WASHINGTON — A lawyer for a Libyan militant charged in the 2012 Benghazi attacks said Wednesday she had seen no evidence tying her client to the violence, but a judge nonetheless directed Ahmed Abu Khattala to remain in custody as the Justice Department builds its case against him.
Lawyer Michelle Peterson conceded that Abu Khattala had no reasonable chance of being released at the moment, given the terrorism-related charge he faces and his lack of ties to the United States. But she also argued that prosecutors had failed to show he was in anyway connected to the Sept. 11, 2012, attacks that killed Ambassador Chris Stevens and three other Americans.
"What's been filed has shown, quite frankly, an utter lack of evidence of Mr. Khattala's involvement in the incident in Benghazi," said Peterson, an assistant federal public defender. "We are left to glean from press reports what the government's evidence is."
Abu Khattala appeared in court wearing a green prison jumpsuit and with a long, graying beard. He listened to the proceedings through headphones as an interpreter translated the conversation into Arabic. Peterson requested that while in jail he be served a halal diet and be provided a copy of the Quran.
Assistant U.S. Attorney Michael DiLorenzo recited some of the basic allegations of the case, telling U.S. Magistrate Judge Deborah Robinson there were no conditions under which Abu Khattala could be released that would ensure the safety of the community.
The court appearance was the second in the past week for Abu Khattala, who was captured June 15 by U.S. special forces and then transported to the United States aboard a Navy boat where federal agents interrogated him. He has pleaded not guilty to a single count of conspiring to provide support to terrorists, a crime punishable by up to life in prison, but the Justice Department has said it expects to bring additional charges that could reveal more information about the case.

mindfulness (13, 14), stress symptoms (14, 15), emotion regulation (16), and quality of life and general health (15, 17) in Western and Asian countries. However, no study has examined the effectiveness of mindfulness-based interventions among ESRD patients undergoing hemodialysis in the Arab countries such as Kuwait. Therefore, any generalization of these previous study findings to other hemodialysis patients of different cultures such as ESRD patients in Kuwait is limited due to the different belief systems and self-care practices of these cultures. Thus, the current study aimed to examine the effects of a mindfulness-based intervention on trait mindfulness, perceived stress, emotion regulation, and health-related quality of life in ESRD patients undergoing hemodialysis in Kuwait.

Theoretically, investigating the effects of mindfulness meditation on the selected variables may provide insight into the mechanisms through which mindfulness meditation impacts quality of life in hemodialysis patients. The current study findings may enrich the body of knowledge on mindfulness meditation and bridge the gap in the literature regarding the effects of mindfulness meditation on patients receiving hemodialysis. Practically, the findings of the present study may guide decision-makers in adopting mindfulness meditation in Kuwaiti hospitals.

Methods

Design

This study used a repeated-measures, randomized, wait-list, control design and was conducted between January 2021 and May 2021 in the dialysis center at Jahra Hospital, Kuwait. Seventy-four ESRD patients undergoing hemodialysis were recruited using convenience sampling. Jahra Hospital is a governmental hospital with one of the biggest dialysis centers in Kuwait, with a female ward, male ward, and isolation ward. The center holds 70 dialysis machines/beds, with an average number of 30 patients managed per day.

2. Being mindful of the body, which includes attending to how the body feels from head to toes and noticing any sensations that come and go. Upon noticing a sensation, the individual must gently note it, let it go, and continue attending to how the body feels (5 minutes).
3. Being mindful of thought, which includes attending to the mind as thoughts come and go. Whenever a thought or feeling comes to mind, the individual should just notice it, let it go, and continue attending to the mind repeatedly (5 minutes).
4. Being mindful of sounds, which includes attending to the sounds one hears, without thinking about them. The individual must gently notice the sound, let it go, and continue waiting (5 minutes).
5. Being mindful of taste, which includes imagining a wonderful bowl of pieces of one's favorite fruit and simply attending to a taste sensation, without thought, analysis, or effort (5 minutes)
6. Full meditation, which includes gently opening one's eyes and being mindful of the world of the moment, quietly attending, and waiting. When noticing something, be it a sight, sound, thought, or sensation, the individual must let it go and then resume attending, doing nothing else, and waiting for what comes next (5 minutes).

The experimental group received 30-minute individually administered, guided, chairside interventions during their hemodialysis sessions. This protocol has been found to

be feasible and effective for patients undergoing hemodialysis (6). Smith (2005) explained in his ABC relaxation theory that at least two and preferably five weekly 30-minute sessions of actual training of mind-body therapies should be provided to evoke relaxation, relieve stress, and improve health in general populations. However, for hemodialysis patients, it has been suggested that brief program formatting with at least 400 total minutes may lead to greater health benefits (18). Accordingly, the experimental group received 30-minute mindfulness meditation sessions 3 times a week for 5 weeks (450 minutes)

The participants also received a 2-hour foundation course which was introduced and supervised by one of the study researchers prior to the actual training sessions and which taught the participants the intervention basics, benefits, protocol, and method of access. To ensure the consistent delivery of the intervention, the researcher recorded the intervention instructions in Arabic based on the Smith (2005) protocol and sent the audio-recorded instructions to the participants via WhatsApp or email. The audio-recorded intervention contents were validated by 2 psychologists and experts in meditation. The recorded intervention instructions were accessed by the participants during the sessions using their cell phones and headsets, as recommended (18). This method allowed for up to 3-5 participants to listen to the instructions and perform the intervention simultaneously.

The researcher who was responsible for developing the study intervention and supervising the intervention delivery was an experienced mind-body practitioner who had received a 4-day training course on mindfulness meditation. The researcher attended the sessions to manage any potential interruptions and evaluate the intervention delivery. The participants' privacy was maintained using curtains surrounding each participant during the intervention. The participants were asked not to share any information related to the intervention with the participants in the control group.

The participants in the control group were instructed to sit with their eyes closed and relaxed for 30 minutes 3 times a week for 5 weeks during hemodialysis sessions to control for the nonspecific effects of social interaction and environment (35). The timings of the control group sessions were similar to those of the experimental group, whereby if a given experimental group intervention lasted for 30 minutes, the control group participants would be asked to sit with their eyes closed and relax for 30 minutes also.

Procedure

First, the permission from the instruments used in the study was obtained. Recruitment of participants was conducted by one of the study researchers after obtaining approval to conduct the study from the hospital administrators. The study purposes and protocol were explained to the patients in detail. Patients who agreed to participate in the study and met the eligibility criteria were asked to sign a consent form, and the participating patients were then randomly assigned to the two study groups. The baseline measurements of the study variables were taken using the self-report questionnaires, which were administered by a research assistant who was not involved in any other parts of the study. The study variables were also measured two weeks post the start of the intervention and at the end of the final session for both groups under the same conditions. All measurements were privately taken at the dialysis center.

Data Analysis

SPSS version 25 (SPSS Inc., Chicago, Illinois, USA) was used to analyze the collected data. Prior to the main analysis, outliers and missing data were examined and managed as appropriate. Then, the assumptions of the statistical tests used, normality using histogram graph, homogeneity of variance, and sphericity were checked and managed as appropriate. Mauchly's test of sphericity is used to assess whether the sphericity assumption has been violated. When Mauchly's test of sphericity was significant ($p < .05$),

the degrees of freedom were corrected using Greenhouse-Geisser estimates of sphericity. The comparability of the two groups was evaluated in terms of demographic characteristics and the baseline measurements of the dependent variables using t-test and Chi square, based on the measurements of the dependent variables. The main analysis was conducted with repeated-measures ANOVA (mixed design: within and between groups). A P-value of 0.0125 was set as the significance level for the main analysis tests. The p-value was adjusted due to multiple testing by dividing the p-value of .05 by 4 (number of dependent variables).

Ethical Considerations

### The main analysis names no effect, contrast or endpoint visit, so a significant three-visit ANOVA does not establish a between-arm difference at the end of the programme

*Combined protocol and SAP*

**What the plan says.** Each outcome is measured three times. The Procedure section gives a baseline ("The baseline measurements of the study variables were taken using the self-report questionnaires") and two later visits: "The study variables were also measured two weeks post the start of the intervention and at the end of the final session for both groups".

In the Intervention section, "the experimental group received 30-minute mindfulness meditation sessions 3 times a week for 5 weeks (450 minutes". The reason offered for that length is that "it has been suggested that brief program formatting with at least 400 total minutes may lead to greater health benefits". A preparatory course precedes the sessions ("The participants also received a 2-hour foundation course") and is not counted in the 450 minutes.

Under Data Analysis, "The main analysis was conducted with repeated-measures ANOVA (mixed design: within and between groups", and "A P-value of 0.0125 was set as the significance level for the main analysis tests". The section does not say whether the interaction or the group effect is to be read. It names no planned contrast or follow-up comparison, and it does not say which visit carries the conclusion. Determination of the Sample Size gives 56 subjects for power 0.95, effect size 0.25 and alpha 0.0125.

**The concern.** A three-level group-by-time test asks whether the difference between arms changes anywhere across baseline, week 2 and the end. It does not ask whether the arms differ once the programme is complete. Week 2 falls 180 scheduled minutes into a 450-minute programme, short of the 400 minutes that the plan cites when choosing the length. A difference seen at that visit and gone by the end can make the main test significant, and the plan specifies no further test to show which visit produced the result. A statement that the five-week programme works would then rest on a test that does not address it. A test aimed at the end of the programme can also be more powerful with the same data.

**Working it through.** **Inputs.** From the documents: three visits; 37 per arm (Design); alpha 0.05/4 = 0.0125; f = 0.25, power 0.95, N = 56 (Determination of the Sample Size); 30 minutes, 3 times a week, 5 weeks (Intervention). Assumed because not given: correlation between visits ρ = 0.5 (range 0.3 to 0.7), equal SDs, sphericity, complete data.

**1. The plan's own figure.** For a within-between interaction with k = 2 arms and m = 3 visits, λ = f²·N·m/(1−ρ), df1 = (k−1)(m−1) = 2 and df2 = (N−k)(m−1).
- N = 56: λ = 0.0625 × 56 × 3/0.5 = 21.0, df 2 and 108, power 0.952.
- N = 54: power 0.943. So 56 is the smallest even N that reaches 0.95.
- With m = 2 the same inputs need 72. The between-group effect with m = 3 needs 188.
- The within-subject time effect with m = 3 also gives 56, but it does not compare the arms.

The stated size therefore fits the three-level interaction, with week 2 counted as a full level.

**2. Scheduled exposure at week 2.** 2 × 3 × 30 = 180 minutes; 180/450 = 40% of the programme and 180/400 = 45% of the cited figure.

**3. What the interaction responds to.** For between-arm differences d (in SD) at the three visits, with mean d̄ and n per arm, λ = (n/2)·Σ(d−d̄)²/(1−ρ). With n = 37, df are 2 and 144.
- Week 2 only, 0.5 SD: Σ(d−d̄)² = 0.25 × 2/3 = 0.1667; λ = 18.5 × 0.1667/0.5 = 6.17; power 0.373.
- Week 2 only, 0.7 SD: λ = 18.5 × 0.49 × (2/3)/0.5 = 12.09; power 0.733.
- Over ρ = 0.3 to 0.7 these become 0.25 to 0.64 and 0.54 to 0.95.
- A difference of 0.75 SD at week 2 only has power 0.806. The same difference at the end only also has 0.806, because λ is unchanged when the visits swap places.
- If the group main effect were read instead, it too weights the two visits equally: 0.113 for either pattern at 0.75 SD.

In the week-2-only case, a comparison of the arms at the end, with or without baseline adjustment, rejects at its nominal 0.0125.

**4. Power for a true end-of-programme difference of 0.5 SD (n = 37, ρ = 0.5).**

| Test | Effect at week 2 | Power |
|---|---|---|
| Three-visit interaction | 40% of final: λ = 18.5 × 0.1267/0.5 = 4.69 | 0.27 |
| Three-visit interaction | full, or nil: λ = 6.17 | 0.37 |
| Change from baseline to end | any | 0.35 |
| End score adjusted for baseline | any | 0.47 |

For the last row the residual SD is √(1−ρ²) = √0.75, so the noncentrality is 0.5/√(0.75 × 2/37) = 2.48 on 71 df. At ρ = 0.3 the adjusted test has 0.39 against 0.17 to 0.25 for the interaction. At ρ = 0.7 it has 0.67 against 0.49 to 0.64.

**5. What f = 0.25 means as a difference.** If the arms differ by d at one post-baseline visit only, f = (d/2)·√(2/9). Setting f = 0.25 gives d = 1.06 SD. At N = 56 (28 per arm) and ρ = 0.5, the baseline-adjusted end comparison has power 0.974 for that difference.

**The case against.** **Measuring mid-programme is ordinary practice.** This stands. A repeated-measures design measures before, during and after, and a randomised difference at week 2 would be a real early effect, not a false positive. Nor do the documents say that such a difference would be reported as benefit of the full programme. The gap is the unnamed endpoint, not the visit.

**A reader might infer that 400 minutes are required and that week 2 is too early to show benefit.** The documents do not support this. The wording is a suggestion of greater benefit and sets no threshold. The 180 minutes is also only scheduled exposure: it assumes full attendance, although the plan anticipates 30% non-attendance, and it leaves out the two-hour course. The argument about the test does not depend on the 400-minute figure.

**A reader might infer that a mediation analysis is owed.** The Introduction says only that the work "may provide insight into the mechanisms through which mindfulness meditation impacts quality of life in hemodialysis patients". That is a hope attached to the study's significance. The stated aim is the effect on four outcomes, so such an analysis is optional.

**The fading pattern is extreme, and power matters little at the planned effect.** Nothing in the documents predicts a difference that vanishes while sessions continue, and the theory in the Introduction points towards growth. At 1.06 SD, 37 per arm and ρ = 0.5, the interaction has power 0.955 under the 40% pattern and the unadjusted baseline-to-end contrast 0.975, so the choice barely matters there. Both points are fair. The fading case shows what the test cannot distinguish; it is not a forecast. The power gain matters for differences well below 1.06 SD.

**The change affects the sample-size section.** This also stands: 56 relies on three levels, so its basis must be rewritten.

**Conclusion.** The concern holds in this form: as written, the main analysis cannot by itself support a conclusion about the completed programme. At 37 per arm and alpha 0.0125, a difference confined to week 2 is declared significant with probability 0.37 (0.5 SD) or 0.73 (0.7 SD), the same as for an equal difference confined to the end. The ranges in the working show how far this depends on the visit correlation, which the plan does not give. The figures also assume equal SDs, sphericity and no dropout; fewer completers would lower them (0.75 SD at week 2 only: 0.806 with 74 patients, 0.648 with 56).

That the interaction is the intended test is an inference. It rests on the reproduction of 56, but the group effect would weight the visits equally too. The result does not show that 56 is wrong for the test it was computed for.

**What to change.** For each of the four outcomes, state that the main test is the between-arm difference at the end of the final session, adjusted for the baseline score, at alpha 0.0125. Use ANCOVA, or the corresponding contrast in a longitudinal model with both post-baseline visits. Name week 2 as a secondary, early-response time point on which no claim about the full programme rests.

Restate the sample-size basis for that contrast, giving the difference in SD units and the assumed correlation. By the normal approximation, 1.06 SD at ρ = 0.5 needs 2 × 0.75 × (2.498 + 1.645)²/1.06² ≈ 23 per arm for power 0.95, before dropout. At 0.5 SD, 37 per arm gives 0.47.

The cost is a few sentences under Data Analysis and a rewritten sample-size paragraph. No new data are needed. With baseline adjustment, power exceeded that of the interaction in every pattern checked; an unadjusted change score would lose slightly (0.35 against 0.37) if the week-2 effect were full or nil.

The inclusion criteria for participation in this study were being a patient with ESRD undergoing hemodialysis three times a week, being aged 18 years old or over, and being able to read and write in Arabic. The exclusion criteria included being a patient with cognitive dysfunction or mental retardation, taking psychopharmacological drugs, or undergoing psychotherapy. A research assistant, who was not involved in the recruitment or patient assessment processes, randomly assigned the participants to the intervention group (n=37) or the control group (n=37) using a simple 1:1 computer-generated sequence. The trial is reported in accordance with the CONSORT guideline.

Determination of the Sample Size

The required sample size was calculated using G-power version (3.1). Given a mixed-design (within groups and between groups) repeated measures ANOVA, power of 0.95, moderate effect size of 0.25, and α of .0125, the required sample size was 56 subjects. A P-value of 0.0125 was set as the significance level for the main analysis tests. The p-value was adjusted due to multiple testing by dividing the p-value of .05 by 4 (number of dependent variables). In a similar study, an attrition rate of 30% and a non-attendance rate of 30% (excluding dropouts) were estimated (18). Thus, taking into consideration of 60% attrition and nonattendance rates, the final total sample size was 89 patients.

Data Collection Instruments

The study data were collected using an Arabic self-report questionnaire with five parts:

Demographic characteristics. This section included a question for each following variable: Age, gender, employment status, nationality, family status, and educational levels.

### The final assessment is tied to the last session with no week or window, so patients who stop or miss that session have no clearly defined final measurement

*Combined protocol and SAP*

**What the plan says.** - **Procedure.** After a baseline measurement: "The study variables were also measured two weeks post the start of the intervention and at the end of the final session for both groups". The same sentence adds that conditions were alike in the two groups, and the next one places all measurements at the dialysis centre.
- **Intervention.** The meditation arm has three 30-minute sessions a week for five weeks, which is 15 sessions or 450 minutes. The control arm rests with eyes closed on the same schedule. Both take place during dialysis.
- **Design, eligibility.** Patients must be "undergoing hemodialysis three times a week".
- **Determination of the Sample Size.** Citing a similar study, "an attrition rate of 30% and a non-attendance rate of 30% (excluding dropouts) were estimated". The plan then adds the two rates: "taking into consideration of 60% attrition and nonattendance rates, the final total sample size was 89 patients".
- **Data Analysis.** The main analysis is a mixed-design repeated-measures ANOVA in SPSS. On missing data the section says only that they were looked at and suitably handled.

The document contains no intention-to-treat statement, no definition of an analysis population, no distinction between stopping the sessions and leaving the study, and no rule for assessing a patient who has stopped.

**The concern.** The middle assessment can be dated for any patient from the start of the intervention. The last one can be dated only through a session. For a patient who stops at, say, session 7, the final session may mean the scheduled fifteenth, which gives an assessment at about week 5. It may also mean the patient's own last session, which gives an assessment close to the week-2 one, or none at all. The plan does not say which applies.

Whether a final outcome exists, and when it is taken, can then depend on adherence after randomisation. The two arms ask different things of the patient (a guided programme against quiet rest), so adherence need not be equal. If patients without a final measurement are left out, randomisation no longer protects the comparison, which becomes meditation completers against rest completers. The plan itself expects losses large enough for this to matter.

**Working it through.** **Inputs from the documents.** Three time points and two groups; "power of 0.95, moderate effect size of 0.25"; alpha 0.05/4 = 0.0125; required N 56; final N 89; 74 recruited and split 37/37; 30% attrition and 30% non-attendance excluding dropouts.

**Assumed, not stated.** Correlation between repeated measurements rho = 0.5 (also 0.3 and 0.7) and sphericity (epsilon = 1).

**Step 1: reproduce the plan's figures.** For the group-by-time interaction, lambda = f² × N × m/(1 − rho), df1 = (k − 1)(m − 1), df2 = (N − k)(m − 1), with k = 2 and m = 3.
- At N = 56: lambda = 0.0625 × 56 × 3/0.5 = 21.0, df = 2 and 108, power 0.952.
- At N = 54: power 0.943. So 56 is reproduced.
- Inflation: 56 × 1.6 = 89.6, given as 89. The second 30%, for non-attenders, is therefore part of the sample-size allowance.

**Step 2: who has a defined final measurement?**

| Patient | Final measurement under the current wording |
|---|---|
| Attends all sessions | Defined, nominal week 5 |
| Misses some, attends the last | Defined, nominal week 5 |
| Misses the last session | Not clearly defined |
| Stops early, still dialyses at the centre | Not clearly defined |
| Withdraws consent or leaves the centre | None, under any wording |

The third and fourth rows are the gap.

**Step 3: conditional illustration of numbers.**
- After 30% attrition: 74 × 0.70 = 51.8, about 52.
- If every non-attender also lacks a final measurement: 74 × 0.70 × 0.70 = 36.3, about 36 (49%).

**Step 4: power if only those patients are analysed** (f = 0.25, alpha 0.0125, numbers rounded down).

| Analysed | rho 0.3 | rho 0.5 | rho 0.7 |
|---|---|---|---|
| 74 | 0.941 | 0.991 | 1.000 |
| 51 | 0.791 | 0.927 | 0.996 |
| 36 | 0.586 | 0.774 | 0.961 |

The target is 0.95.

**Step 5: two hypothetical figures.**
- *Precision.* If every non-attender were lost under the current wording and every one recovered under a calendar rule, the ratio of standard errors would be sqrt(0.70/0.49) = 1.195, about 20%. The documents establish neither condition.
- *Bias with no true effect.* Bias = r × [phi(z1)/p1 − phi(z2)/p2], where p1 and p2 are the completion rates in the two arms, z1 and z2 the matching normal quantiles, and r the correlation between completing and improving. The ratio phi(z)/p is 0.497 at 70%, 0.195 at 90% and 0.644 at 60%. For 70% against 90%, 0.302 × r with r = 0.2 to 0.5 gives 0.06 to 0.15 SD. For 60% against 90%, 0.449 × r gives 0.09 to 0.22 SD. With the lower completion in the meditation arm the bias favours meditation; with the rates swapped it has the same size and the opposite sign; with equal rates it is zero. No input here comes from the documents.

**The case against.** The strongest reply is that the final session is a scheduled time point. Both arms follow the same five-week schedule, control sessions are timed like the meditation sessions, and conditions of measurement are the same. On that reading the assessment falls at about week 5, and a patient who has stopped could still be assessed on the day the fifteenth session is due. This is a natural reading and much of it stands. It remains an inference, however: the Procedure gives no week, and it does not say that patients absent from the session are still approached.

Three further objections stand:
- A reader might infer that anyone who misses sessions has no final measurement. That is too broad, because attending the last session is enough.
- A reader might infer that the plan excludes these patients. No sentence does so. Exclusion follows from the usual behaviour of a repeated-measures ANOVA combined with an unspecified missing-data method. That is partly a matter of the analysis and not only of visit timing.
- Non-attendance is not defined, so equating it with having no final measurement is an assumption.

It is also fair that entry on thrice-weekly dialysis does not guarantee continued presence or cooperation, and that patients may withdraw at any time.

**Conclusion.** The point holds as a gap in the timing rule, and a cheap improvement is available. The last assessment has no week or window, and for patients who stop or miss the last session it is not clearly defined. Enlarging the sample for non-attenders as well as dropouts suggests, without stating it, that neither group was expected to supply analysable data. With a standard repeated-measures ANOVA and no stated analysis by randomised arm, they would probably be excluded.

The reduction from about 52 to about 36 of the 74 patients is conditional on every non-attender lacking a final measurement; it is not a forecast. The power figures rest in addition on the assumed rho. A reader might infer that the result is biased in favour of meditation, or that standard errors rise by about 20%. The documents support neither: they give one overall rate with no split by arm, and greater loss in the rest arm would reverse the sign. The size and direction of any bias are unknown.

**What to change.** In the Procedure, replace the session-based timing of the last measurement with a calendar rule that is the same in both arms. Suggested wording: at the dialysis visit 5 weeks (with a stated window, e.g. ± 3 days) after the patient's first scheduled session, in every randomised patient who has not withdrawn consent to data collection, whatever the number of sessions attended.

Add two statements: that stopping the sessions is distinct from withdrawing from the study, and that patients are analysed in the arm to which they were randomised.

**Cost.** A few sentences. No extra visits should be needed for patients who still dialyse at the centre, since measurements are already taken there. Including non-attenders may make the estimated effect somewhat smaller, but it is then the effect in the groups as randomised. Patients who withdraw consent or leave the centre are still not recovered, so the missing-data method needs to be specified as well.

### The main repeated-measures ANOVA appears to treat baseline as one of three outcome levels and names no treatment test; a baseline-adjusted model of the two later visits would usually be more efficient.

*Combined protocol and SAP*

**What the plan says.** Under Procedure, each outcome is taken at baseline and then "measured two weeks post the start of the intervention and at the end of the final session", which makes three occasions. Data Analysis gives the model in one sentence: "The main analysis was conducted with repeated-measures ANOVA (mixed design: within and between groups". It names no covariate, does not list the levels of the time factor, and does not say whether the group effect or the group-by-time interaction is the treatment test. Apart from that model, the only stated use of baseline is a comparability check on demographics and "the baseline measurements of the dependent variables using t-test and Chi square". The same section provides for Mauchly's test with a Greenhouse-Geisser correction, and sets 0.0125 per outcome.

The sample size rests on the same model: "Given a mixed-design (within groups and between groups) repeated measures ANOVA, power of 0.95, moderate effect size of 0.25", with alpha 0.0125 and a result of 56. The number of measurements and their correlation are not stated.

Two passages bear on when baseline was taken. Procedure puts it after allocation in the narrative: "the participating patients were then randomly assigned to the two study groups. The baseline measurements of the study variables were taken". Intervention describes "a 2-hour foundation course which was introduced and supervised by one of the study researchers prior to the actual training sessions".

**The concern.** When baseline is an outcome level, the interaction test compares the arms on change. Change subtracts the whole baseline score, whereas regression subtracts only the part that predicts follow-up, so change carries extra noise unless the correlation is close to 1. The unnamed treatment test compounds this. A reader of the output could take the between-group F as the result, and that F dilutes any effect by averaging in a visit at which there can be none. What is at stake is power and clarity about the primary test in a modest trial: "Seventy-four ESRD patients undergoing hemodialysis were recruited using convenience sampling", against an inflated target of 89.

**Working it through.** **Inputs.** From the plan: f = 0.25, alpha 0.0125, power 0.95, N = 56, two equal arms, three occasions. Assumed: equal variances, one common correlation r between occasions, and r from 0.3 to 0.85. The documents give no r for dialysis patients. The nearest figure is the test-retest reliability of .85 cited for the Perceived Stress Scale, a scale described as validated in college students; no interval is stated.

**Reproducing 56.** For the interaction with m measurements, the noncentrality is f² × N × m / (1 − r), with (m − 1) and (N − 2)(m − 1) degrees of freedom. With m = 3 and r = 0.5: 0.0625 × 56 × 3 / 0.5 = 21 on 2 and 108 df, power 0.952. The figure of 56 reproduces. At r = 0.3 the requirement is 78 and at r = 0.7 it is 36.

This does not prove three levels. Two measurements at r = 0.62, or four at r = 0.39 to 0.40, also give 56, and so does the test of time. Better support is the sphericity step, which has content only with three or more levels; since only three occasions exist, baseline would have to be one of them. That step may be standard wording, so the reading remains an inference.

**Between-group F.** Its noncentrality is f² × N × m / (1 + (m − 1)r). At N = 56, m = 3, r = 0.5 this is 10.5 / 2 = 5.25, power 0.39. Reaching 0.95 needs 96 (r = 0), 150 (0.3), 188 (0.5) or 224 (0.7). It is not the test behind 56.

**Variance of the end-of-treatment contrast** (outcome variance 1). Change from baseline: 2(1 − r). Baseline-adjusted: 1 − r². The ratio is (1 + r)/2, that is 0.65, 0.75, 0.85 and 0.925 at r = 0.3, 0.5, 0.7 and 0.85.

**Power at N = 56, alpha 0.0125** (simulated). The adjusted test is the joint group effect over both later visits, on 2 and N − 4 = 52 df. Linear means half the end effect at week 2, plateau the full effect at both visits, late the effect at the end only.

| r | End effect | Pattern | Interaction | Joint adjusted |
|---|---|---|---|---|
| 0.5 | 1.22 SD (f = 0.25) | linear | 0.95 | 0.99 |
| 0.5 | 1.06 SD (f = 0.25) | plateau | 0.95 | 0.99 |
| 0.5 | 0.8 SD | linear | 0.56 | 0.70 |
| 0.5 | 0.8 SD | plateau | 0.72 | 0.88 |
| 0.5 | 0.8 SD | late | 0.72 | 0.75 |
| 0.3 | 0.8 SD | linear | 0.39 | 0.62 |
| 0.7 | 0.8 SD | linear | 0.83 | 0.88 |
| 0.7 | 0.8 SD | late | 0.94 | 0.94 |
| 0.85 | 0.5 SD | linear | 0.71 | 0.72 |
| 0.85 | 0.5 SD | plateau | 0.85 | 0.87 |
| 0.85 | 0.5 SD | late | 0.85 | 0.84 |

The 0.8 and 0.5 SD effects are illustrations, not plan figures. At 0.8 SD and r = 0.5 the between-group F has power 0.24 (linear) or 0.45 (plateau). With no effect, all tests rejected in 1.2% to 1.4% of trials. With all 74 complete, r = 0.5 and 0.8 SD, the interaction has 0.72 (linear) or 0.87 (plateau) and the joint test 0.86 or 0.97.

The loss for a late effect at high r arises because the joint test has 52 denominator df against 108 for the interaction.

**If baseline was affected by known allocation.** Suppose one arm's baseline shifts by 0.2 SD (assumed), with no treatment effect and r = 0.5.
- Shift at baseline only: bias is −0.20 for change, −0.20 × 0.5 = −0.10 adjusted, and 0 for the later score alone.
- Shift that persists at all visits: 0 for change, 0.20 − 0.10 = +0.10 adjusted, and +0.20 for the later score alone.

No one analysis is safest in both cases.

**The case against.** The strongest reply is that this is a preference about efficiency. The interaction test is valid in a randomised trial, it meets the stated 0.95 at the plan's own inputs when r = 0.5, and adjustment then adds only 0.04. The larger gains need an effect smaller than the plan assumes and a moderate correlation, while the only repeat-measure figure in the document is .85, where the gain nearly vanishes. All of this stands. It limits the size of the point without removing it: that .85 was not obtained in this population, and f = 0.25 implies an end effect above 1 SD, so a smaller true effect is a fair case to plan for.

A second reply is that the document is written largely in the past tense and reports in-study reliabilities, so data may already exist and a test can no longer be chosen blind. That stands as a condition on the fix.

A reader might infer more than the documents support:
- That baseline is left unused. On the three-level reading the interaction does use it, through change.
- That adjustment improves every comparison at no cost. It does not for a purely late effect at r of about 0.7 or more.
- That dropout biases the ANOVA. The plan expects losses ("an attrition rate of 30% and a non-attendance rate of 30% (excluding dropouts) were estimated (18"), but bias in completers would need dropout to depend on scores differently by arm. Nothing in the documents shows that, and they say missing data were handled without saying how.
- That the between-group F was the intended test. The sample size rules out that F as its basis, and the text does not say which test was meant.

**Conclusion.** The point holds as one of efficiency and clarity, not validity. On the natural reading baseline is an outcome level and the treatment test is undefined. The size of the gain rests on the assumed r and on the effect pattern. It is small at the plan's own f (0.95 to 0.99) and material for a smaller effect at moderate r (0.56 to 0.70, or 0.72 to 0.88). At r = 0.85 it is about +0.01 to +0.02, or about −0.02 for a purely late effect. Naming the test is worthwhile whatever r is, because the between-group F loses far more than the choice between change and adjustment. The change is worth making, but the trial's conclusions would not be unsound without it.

Prosecutors this week disclosed some additional details of their case against Abu Khattala.
They alleged in a court filing that he was motivated to participate in the attacks by an extremist ideology. The government says Abu Khattala was a commander of Abu Obaida bin Jarrah Brigade, an extremist group that was absorbed into Ansar al-Sharia after the recent Libyan revolution.
On the night of the attacks, the government says, at least 20 militants — armed with AK-47s and grenade launchers — breached the gate of the consulate compound and set buildings on fire. The fire led to the deaths of Stevens and Information Management Officer Sean Patrick Smith.